Within a year of the John Innes Centre moving to Norwich in 1967, we were joined by Sir David Hopwood, beginning over 50 years of research into the bacteria Streptomyces.
Half a decade on, we welcome the latest group to join an ongoing quest to understand something so crucial to human health and medicine, led by Professor Matt Hutchings.
We caught up with Matt to understand who he is, what his group will be working on and how he became a leading microbial scientist.
“Until I was about 15 I wasn’t really interested in anything other than sport and drumming. Then, my aunt gave me a book called ‘DNA for Beginners’ and I read about the discovery of the structure of DNA and the molecular machines involved in transcription and translation of DNA. I’ve been hooked ever since.
I’ve been interested in microbiology since I did my PhD and increasingly I want to understand how microbes live and survive in natural environments and how they interact with each other and with plants and animals rather than simply studying them on their own on agar plates.
I study Streptomyces bacteria because they are so important to humans – despite more than 50 years of ground-breaking Streptomyces research at the John Innes Centre, we are only just developing the tools we need to study these bacteria in the wild.
My work is focussed in understanding the roles of Streptomyces and their specialised metabolites, which are small molecules that most likely mediate interactions with other microbes, animals and plants in their natural soil environment. However, we still do not fully understand their functions in nature.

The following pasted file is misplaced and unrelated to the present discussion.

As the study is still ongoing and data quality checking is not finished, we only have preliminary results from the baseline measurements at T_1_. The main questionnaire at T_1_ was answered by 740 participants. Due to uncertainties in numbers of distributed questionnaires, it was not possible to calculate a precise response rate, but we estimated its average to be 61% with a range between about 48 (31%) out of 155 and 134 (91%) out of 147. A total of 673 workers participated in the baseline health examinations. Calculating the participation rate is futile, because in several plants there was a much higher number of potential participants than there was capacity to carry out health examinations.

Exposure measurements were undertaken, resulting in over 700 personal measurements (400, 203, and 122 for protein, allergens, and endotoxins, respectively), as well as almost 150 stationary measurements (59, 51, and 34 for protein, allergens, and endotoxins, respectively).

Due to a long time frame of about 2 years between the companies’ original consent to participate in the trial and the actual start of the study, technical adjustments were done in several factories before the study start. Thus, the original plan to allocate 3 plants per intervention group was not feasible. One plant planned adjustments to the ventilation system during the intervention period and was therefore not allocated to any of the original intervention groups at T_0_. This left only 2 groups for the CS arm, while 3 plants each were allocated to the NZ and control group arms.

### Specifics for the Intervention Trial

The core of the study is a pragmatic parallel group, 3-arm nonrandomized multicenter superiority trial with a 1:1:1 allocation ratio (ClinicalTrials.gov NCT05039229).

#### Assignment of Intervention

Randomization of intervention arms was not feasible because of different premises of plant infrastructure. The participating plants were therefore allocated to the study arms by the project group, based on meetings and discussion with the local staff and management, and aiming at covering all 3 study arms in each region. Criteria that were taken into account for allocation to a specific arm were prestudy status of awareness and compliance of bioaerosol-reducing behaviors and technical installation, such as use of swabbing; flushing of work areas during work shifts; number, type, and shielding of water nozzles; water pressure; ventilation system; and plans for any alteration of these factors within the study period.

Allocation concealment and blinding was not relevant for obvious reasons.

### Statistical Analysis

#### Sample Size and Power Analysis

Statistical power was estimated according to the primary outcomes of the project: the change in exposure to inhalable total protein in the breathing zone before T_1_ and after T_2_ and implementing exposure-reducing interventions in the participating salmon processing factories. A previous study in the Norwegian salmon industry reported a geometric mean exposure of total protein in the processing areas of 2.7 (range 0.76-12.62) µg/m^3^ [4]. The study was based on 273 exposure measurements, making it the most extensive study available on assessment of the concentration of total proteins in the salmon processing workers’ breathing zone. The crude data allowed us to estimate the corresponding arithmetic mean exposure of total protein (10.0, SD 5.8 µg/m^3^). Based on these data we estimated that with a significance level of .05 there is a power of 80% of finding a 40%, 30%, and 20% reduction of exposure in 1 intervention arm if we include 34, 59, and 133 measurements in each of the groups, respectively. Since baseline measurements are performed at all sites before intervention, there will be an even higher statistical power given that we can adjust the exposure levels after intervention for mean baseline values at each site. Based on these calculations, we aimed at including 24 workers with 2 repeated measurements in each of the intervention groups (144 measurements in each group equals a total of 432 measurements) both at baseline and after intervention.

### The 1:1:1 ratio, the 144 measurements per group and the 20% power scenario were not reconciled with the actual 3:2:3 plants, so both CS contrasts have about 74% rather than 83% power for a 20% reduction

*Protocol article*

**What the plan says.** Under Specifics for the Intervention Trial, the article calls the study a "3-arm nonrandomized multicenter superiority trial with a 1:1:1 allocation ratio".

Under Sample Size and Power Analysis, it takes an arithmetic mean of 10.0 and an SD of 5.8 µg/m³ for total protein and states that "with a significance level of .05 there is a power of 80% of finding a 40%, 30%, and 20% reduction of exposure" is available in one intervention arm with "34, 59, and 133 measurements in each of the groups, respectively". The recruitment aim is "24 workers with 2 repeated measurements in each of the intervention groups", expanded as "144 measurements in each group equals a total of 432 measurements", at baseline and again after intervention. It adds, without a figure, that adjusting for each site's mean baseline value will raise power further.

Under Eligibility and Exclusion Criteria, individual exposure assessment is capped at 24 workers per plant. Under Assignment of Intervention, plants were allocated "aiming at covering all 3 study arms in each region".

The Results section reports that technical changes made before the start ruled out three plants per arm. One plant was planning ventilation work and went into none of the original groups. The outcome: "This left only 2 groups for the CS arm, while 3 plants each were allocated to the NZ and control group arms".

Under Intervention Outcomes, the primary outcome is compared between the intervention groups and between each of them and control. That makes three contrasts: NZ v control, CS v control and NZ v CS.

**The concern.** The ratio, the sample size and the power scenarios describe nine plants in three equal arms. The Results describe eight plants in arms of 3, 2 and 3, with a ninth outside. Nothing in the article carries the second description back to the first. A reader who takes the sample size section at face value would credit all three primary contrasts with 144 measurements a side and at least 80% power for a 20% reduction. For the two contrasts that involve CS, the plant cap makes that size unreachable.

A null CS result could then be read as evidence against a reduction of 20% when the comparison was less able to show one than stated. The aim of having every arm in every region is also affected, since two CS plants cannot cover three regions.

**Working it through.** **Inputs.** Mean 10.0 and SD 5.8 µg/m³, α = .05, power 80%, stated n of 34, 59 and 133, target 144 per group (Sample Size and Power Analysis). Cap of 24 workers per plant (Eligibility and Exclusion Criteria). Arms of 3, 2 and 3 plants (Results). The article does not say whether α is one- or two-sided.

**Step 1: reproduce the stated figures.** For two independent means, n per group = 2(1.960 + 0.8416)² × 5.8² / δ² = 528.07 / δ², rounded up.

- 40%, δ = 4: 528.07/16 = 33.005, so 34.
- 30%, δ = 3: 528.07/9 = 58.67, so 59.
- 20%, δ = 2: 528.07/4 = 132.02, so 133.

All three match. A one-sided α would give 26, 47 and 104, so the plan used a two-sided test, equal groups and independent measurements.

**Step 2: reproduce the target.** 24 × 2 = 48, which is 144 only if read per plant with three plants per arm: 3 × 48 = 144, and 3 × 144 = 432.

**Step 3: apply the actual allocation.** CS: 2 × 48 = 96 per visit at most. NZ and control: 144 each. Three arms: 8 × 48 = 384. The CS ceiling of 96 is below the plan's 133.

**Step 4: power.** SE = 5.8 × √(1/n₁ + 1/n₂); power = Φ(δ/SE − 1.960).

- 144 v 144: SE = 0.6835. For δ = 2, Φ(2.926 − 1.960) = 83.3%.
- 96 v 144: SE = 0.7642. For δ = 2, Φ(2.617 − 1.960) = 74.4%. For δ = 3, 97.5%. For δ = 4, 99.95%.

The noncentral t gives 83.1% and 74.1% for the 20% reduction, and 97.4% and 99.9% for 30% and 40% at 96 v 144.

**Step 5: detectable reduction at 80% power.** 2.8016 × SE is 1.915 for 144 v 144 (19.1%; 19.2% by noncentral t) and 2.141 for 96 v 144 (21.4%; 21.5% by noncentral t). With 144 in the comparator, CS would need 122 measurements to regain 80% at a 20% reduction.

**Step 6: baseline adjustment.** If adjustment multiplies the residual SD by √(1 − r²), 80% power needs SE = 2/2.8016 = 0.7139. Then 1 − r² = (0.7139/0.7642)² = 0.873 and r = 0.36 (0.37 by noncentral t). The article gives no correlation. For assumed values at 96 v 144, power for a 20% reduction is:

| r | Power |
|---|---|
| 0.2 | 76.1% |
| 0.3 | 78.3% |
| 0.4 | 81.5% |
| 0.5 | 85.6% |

Streptomyces bacteria make lots of specialised metabolites that are widely used in human medicine as antibiotics, immunosuppressants, antiparasitic and anticancer drugs.
The genomes of Streptomyces bacteria, and many other microbes, contain the instructions for making many more specialised metabolites than they actually make when we grow them in the lab. This is presumably because they are required for competition and survival in their natural environment but not when growing in nice, rich, warm culture media.
I want to understand what they are used for in nature, how these bacteria interact with other organisms and to identify the environmental signals that activate production of all their specialised metabolites.
The results from this work would enable us and others to discover many new molecules that could be useful in medicine and also to use these bacteria as plant probiotics so we can reduce the use of agrochemicals that are harmful to the environment.
The John Innes Centre is the home of Streptomyces research and has many brilliant plant scientists, microbiologists and chemists as well as world-leading research facilities. This makes it the ideal place to do research, particularly since I want to study the interactions between Streptomyces bacteria and plants.
I feel fortunate and humbled to be following in the footsteps of Sir David Hopwood, Keith Chater, Mervyn Bibb and Mark Buttner and to work with some many brilliant colleagues. I hope that together we can gain new insights into the ecology of these amazing bacteria”.